We conducted continuous visual observations of the eruption when weather permitted to see the crater. Time, height of the eruption clouds and relative concentration of ash were registered. Video footages of many of the witnessed volcanic explosions have been made in order to document characteristics of the explosive eruption. Processing of footages allows determination of several important parameters like initial velocity of the ejected material, duration of the explosive process etc. Later, working in the lab, we are going to use the obtained data to find a link between characteristics of the collected pyroclastic material and characteristics of the explosive activity.
Violence of the explosions and their frequency gradually fluctuated with time during the field work. In order to understand patterns of the volcanic activity, we plotted heights of the eruption clouds versus time of the explosion. The plots of the activity (fig. 9) allowed us to do short-term forecasts of intensity of the eruption directly in the field and helped to make decisions about launch time of the scientific balloons. Seismicity of the volcano, provided by local telemetric seismic station, was used as additional source of information about the level of volcanic activity (volcanic explosions produce peculiar type of earthquakes). Seismic information was especially useful in periods when Karymsky was obscured by clouds.
July 11, 2005
July 11, 2005
July 13, 2005
July 13, 2005
Fig.9. Examples of plots of explosive activity of Karymsky volcano: on horizontal axis – time (hours : minutes), on vertical axis – height of eruptive cloud above the crater (meters).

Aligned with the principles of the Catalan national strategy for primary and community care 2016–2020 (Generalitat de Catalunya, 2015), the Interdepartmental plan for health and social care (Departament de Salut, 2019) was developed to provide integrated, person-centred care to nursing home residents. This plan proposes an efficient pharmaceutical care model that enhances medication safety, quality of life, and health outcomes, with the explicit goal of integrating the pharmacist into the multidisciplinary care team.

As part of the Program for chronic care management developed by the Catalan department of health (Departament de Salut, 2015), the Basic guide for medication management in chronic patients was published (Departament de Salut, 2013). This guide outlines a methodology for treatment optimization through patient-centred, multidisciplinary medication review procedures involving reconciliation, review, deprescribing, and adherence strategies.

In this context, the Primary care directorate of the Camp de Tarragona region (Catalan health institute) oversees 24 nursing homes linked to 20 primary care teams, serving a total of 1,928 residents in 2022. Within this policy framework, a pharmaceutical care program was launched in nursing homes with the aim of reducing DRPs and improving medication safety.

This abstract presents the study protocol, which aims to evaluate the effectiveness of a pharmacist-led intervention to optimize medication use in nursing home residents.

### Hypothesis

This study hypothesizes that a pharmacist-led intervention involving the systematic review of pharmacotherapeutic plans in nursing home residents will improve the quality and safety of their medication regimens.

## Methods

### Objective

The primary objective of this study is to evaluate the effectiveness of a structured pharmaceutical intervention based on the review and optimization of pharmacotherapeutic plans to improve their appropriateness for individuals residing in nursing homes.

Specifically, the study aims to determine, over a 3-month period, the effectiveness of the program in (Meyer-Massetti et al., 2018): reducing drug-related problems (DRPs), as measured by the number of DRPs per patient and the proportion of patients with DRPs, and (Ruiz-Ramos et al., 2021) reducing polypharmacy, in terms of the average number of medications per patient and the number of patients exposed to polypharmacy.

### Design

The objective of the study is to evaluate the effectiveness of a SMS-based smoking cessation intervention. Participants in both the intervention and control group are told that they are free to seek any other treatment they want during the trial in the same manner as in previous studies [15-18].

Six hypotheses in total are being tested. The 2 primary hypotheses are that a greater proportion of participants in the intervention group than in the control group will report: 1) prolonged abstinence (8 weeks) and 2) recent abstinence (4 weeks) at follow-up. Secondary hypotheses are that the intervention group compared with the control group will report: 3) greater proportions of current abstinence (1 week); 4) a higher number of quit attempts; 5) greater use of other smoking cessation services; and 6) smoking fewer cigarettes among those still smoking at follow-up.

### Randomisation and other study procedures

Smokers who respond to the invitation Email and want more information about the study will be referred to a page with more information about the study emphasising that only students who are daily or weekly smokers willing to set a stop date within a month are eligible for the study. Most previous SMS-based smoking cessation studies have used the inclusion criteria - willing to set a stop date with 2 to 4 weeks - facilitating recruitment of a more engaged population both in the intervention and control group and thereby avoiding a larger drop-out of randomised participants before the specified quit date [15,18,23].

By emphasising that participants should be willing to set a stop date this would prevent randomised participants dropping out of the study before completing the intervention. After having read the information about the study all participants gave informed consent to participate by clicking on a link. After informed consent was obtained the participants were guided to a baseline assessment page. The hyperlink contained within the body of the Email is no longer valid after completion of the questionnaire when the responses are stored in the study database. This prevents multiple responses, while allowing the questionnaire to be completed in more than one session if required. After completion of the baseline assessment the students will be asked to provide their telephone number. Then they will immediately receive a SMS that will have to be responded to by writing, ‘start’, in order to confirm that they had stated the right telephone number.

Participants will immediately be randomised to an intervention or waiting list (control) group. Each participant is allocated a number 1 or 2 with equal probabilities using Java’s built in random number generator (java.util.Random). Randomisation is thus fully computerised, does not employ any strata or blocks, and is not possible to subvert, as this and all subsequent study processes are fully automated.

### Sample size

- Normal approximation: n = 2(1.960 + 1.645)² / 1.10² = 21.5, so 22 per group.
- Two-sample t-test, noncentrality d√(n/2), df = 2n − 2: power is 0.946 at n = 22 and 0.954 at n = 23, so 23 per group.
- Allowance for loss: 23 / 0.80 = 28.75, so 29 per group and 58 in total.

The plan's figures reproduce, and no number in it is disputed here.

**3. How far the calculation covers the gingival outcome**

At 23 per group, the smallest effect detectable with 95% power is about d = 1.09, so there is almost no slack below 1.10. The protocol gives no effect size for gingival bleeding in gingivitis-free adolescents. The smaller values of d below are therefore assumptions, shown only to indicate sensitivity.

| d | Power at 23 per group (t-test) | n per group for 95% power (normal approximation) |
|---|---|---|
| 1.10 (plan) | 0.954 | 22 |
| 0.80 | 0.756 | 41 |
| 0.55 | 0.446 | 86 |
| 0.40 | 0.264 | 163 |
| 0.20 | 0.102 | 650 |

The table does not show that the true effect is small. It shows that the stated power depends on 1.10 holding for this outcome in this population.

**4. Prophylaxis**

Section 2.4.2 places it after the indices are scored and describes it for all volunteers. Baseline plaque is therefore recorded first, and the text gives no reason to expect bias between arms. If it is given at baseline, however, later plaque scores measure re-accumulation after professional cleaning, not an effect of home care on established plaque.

Main efforts during the field work were aimed on collection of samples of fresh ash in the process of its transportation in the eruption clouds off the source (crater). That was done in two different ways.
(1) Conventional method. We installed multiple sampling boxes around the volcano on different distances from the crater. Periodically we visited the boxes (only those located downwind from the crater, where ash falls have occurred) and collected the accumulated pyroclastic material. Using the data about the amount of ash accumulated in the sampling box, its grain-size characteristics and the time during which the material was accumulated, we will be able to calculate a number of parameters: the rate of accumulation of ash in different sectors from the volcano; how quickly grain-size parameters of fallout ash change with distance from the volcano etc. Special efforts were made to sample ash deposited from single short-lived explosions. To do that some of the sampling boxes were continuously monitored and samples were collected each time the ash was deposited.
(2) New method - direct sampling of volcanic clouds using scientific balloons. The method was designed by the principle investigator of the project and applied in the first time at Karymsky in 2003 (Belousov, Belousova 2004).
To carry the sampler into eruptive cloud we used tethered balloons filled with helium. Two types of balloons were used: Disc-shaped plastic balloon (commercially produced by Floatograph Technologies, Marion, IN) and standard latex weather balloon placed in nylon protective shell (fig. 10).
Fig.10. Process of inflating of the balloons with helium (3 km from the volcano). Disc-shaped plastic balloon (red) commercially produced by Floatograph Technologies, Marion, IN and standard latex weather balloon placed in nylon protective shell (yellow). Photos of A. Auer
The balloons contained about 6 and 3 cub.m. of helium accordingly. The balloons were inflated with helium from cylinders which we brought with us from Petropavlovsk. We inflated the balloons on a rather long (about 3 km) distance from the volcano (fig.10), and then walked with them to the location of launching site (fig. 11). We could not inflate the balloons directly at the launching site because helicopter was not able to land at the foot of the volcano, where thick layer of friable ash have been accumulated. Launching sites were selected depending on wind direction and intensity of volcanic activity at the time. The tether was rolled in and rolled out with a motor winch (fig. 12).